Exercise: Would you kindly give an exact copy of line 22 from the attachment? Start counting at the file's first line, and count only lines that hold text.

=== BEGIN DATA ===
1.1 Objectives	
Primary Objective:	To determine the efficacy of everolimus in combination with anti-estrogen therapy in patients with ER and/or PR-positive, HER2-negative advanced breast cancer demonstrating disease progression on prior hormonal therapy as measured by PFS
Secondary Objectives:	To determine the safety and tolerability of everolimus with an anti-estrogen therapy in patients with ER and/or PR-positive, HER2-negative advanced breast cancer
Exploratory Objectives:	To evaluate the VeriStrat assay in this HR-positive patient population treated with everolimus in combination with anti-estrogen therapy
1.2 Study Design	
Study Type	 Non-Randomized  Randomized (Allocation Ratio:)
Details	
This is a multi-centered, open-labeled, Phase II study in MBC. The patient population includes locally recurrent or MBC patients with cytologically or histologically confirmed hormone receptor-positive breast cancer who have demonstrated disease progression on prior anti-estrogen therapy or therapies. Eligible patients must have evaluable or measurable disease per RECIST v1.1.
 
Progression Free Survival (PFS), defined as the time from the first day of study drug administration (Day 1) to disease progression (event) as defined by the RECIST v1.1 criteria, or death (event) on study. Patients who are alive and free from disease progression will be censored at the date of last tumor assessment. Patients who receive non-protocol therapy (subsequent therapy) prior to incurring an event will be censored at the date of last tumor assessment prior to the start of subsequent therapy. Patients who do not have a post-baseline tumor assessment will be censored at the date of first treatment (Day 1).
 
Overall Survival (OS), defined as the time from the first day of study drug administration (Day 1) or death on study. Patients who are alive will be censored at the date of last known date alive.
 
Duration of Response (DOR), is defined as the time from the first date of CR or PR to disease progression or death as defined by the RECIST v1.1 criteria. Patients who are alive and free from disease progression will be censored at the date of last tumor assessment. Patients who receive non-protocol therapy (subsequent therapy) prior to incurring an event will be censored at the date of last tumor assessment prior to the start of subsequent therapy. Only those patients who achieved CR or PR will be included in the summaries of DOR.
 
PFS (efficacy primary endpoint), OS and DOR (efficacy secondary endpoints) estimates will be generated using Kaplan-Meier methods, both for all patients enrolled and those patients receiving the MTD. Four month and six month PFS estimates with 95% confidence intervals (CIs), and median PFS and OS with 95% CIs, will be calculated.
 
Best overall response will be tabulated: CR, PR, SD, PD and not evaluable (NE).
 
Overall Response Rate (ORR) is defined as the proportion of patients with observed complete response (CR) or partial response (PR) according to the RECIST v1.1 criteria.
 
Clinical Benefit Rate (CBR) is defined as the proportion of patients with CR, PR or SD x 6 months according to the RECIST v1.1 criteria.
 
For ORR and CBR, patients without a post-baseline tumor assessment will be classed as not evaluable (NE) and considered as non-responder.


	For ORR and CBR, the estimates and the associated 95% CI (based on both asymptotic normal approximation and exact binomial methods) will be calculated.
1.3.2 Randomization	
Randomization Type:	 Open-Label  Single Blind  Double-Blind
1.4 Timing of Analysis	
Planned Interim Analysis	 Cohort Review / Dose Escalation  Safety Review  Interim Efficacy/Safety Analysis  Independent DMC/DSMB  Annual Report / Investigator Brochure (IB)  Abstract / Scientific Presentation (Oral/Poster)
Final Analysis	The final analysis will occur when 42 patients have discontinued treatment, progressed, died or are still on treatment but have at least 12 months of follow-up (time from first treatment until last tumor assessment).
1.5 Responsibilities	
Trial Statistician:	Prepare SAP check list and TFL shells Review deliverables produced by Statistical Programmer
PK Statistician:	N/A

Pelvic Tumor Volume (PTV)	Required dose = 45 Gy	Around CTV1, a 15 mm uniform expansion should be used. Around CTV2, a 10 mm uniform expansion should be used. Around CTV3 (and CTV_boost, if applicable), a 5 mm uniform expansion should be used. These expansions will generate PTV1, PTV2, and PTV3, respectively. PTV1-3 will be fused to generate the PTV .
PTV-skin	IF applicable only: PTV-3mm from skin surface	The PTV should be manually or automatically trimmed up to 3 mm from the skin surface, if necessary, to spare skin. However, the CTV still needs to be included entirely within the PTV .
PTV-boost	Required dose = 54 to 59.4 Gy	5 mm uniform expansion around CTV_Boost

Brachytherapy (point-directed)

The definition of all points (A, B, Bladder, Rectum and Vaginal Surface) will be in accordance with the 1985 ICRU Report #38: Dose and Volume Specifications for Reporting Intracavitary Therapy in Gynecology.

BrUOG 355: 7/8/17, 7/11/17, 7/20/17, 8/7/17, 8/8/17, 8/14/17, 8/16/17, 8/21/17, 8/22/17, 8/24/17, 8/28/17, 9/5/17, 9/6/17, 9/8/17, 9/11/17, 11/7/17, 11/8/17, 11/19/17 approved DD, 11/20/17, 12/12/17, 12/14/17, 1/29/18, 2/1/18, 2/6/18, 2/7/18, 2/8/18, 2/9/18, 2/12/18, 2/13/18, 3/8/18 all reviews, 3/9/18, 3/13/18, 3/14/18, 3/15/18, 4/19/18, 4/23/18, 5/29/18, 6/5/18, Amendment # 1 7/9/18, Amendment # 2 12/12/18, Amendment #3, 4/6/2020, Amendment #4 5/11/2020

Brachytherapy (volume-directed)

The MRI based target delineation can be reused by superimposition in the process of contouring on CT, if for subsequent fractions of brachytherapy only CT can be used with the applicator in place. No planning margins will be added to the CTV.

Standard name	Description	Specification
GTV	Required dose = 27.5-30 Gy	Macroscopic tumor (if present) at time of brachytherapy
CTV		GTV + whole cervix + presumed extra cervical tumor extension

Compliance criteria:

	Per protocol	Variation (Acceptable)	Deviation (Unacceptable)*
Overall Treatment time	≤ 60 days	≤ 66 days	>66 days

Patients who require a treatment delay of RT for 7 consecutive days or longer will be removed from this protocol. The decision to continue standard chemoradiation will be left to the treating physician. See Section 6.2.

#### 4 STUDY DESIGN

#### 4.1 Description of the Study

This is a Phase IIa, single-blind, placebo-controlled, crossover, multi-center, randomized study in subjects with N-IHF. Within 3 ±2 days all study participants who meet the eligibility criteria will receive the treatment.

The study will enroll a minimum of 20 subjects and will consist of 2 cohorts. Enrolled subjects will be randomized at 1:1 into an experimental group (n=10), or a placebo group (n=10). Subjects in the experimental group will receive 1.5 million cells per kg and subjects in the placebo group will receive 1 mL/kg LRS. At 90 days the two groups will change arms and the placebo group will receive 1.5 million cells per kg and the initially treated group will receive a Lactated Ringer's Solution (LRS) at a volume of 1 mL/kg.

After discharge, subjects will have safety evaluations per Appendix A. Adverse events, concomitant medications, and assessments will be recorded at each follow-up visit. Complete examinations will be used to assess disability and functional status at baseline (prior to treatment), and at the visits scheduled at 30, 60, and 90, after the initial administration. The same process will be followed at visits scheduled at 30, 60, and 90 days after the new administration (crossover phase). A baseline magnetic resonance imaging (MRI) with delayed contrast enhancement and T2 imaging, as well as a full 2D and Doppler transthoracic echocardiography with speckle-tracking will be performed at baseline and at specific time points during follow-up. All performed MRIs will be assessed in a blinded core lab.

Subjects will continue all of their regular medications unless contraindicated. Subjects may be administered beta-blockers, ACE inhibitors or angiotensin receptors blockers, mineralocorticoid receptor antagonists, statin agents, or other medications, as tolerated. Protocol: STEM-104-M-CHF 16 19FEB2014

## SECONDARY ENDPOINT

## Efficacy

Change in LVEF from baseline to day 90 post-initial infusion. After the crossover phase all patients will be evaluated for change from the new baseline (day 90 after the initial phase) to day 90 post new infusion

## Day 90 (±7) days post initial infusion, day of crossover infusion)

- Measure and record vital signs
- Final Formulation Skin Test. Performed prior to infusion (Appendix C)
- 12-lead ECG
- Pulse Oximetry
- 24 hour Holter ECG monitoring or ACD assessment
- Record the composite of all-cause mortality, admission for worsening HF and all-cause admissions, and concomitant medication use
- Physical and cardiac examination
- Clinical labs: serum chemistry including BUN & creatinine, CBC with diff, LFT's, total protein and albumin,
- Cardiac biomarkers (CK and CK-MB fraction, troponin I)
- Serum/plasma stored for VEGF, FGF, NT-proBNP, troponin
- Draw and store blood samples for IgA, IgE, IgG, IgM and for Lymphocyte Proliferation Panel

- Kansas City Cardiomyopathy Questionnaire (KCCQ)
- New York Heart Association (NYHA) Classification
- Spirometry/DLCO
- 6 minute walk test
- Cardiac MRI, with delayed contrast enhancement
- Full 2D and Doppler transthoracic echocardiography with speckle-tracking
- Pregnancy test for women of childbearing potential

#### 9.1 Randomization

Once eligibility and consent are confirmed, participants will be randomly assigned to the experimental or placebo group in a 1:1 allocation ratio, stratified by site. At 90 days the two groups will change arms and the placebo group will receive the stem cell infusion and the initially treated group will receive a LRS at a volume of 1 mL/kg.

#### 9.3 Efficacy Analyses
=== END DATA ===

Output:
Final Analysis	The final analysis will occur when 42 patients have discontinued treatment, progressed, died or are still on treatment but have at least 12 months of follow-up (time from first treatment until last tumor assessment).